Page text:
Daly found few comforting words from Tyrrell after he slunk back to the pits, so he began the lonely walk back to his Monaco apartment. He stopped at a Ferrari dealership on the way and bought a Dino 246 to cheer himself up. How F1 is that?

1950 Monaco Grand Prix

Ten retirements, race not stopped

The Monte Carlo street circuit was the scene of one of the most bizarre pile ups in F1 history. In the 1950 race, which was the second world championship Grand Prix, ten of the 19 starters were eliminated from the race on the opening lap.

What triggered the mass carnage was a wave in the harbour which crashed over the sea wall and flooded the circuit at the Tabac corner. Fortunately, despite the fragile nature of 1950s racing cars, no drivers were injured.

Among the drivers who crashed out were Giuseppe Farina, who went on to become the inaugural world champion. Jose Froilan Gonzalez, the man who scored Ferrari?óÔé¼Ôäós F1 victory, was also eliminated.

One of the drivers who escaped was pole-sitter Juan Manuel Fangio, who went on to win the race. He made his way through the melee by leaning out of his car to push the wreckage out of his way

1973 British Grand Prix

Nine retirements, race stopped

One of the most infamous pile ups in F1 history occurred at Woodcote corner during the 1973 British Grand Prix at Silverstone.

This was before the passage through Woodcote had been slowed by chicanes or Luffield corner. It was a fast and difficult right hander rather than the flat out curve it is today. Running in fourth place at the end of the opening lap was 23 year-old Jody Scheckter, racing in the fourth Grand Prix of his career.

Heading out of Woodcote onto the pit straight, Scheckter put a wheel on the grass and lost control of his McLaren, eventually spinning to a halt some way up the road with his car blocking half of the track. With most of the field behind the incident and approaching the scene at speed, the consequences were inevitable.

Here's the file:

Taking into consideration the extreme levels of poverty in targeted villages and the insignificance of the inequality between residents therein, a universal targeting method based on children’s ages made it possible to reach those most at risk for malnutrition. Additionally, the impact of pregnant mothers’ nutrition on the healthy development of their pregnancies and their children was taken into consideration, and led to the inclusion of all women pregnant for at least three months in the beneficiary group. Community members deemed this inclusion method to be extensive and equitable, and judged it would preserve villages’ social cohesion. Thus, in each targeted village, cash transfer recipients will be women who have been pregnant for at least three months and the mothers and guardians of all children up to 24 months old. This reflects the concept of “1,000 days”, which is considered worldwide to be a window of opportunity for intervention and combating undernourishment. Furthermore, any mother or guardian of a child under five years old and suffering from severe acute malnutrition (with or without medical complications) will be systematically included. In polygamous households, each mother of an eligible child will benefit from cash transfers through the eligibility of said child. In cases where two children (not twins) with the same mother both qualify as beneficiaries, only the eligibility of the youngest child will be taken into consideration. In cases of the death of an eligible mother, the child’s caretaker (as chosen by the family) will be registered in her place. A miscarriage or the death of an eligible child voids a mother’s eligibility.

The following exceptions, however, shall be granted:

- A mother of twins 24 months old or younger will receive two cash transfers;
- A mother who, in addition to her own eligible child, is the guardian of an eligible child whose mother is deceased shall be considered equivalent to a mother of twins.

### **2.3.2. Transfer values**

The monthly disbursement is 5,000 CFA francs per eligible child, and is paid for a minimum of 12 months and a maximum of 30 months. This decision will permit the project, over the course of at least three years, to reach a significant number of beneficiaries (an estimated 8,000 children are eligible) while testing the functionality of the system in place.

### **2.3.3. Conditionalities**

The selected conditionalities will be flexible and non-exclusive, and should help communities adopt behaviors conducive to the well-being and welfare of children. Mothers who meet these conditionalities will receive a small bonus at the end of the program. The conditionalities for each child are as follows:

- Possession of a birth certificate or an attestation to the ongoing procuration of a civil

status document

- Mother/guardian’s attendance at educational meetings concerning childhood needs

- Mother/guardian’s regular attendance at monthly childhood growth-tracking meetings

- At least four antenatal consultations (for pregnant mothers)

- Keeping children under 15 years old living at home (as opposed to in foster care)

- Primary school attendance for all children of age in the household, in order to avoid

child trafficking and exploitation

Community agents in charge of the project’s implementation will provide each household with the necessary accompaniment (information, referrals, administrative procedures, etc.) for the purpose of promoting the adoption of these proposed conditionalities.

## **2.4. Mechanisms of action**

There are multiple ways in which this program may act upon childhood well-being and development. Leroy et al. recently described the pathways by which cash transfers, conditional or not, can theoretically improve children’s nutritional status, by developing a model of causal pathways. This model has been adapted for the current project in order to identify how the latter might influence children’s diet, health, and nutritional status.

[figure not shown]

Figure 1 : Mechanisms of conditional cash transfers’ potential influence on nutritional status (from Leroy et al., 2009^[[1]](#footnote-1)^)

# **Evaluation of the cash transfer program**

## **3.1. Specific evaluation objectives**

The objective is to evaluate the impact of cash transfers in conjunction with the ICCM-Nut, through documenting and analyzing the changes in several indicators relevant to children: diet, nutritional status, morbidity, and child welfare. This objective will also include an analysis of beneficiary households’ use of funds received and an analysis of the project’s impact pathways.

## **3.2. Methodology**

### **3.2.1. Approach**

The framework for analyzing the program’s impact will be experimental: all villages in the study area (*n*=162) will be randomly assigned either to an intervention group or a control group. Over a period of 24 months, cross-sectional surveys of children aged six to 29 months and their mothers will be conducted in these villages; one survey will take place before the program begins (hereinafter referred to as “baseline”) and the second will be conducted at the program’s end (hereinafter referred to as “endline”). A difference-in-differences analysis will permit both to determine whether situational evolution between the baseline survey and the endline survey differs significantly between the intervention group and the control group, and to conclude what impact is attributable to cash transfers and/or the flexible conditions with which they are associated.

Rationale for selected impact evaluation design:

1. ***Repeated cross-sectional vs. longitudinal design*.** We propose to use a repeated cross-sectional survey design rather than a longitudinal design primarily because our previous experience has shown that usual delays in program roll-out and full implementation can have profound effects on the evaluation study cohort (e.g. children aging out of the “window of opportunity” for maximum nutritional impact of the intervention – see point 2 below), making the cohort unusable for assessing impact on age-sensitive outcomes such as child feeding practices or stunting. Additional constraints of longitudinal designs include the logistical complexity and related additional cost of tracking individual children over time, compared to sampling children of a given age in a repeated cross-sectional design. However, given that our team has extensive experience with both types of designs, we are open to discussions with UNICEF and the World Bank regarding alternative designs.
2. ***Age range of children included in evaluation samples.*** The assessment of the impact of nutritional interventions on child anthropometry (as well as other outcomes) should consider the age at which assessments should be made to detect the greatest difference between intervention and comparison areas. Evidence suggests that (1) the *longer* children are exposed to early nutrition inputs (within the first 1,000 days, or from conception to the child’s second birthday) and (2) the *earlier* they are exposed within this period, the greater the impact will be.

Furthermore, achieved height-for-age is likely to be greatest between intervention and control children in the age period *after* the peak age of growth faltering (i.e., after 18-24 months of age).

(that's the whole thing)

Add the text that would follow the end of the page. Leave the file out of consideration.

Eight further drivers were caught up in the ensuing carnage, one of whom – Italian Andrea de Adamich – suffered a broken ankle. Scheckter himself escaped from the accident unscathed, despite being collected by several cars at high speed.

1989 French Grand Prix

No retirements, race stopped

The worst crashes at the start are usually caused by someone failing to get on the brakes soon enough for the first corner. At Paul Ricard in 1989 Mauricio Gugelmin took a wild ride through the air after doing just that.

He hit Thierry Boutsen’s Williams, took off, plucked the rear wing from Nigel Mansell’s Ferrari and skidded to a halt in the run-off area.

There were no injuries but, this being before the safety car was widely used, the race was red-flagged. Every driver took the restart including Gugelmin, who set the fastest lap of the race.

But the crash may have had an indirect effect on the world championship. The differential on Ayrton Senna’s McLaren couldn’t cope with a second start and he retired as the cars pulled away from the grid.

1987 Austrian Grand Prix

Two retirements, race stopped twice

The 1987 Austrian Grand Prix at the Osterreichring is unusual in that it was restarted twice due to first lap collisions, both partly due to the difficulty of starting a race on the track’s narrow grid.

The first accident occurred on the run up the hill towards the Hella Licht chicane, as Martin Brundle suddenly veered left into the barrier before rebounding back onto the track. Several more cars spun off while attempting to avoid him, blocking the circuit and bringing out the red flags.

The second pile-up was far worse. Starting from second place on the grid, Nigel Mansell crawled off the line, bunching the field behind him on the narrow track. Many drivers were forced to slow dramatically to avoid the stricken Williams, but with some cars arriving at the scene at considerable speed a collision was unavoidable.

Unsighted cars from the back of the grid began to pile into the backlog. Within a matter of seconds of the start, 11 cars were out, and the circuit was blocked again.